There really is a Laffer Curve you know

\”I wouldn\’t be optimistic about seeing Bolt compete on British soil this year and there is a strong chance he won\’t be back until 2012,\” said an insider close to the negotiations with the Jamaican.

Since April, foreign sports stars competing in Britain are liable for a top rate of income tax of 50 per cent but, controversially, the tax is charged not just on the money they earn in Britain but on a proportion of their worldwide sponsorship income.

Under the old rules, athletes\’ tax bills were based on how many days they competed in Britain, so if they competed in the country for one week, they would be charged one 52nd of their endorsement earnings.

Now, HM Revenue & Customs bases its charge on what proportion of an athlete\’s competitions take place in Britain. An athlete competing in 10 events globally with one of them held in Britain could be charged one 10th of his worldwide earnings at a top rate of 50 per cent.

In the case of Bolt, that would mean a potentially colossal tax bill that could outweigh any prize money or appearance fee he earns from racing in Britain.

Sports chiefs have warned that foreign stars across a range of sports could snub Britain because of the harsh tax regime.

Spanish golfer Sergio Garcia has scaled back his British appearances to just the Open Championship for tax reasons, while the new rule on overseas stars were cited by Uefa president Michel Platini as a key reason why Wembley missed out on hosting this year\’s Champions League final.

\’Nuff said really.

8 thoughts on “There really is a Laffer Curve you know”

  1. I wonder how Ritchie will deal with this. By ignoring it completely I’d imagine but you never know.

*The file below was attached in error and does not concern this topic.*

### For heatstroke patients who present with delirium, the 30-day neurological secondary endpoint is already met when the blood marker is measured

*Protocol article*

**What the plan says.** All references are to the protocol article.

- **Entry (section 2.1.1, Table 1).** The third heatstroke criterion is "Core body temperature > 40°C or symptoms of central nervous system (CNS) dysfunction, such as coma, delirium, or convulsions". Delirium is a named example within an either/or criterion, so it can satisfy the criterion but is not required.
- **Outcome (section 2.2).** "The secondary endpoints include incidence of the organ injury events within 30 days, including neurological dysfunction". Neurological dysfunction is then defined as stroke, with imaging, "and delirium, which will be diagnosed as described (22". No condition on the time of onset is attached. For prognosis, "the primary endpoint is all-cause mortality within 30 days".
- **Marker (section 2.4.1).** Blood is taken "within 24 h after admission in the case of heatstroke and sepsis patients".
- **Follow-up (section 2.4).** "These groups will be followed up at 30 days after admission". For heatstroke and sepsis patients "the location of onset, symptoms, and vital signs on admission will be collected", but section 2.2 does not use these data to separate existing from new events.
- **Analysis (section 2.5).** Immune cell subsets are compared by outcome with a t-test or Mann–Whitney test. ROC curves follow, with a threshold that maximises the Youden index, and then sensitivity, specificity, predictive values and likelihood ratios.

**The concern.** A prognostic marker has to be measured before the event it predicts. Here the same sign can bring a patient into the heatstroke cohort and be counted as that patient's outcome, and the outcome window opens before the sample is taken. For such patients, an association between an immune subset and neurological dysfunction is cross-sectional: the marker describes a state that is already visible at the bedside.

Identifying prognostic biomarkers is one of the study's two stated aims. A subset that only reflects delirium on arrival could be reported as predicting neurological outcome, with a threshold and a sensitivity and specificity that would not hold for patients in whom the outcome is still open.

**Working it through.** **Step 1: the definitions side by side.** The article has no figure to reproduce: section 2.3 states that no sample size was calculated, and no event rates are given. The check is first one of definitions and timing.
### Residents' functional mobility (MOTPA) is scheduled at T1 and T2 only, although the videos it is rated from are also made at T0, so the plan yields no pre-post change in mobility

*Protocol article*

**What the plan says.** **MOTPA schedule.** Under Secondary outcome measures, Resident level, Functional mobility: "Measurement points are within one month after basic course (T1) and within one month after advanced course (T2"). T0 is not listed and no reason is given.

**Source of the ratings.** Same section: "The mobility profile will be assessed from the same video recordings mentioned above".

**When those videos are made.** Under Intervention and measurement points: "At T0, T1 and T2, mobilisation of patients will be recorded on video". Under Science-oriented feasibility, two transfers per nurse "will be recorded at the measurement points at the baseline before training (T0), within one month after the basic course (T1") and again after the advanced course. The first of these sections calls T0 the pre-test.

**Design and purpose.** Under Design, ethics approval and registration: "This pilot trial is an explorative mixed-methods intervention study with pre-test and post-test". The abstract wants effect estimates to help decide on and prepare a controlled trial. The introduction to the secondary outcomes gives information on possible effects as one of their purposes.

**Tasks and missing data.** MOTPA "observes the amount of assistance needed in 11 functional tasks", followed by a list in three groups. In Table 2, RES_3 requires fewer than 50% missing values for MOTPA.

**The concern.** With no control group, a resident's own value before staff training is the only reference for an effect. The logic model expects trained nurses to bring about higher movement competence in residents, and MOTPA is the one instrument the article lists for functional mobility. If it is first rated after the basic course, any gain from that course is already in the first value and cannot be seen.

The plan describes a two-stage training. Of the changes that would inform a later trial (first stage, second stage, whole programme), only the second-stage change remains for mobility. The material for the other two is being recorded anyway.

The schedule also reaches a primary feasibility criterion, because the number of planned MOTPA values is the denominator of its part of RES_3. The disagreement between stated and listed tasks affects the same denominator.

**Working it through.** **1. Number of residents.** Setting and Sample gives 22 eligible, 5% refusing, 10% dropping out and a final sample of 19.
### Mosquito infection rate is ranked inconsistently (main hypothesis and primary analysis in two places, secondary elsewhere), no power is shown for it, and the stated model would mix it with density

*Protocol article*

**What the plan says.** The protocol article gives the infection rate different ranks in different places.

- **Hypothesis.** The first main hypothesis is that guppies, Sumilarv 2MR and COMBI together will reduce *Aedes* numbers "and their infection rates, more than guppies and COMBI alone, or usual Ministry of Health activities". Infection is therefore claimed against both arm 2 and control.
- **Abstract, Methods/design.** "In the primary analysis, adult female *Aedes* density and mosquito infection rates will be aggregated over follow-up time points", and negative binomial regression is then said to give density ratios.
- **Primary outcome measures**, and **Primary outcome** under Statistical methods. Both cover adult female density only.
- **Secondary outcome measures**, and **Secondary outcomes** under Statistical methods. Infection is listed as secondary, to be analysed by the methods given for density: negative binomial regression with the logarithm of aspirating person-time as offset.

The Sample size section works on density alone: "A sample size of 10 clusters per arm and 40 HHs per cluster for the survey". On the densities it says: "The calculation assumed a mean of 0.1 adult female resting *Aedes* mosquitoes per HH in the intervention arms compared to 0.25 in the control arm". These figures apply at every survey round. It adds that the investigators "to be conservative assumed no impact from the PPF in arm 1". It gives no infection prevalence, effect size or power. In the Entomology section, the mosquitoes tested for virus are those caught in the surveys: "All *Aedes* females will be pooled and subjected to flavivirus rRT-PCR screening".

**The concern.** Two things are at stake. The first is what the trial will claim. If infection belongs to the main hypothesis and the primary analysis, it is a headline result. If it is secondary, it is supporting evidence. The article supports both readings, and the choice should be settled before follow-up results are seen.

Tim adds: Amusingly, he has in fact mentioned this sort of thing. That people don’t decide to live or work in a country on the basis of tax rates. Also, on how appalling it is that things like the World Cup and the Olympics don’t pay (and nor do the competitors) domestic taxes. You’ll note that Bolt will indeed come for the Olympics when he won’t be subject to these taxes…..

  2. Bolt the sprinter is as well named as those Liverpool forwards of years ago, Rush and Speedie. Come to think of it, the laffer curve is pretty well named, since it is quite a hoot.

  3. “worldwide earnings”, snigger.

    Just another one of those things that has completely bollocked up the tax system, just like the Robin Hood Tax, it only works when every country complies, which in this nasty non-socialist free market world, they don’t.

  4. > it only works when every country complies,
    > which in this nasty non-socialist free market
    > world, they don’t.

    By the way, remarkably: when countries trade with each other – even socialist countries – they tend to trade based on free market rules, not central planning and agreement. Unless there is one party to the trade that can physically apply superior violence over everyone else, as was the case with Soviet Union and SEV, which indeed did have a sort of central planning.

    So, when one partner cannot control the others, the result is a market, even if both partners are socialist. Like e.g. after the honeymoon period, PR China and USSR did their trade on a market basis.

    The market may of course use other forms of payment besides hard currency; e.g. the bilateral trade between Finland and USSR until 1990 when it was all about “friendship”… and purchasing political influence, and playing a game with it, and trying to expand a sphere of influence.

  5. Another strike of genius from Mr Brown.

    Did they really think that highly paid sports stars would not notice?

  6. “Another strike of genius from Mr Brown.”

    Brown has an almost infinite list of sins, tis true. But you can’t pin this one on him: the relevant legislation dates from 1988.

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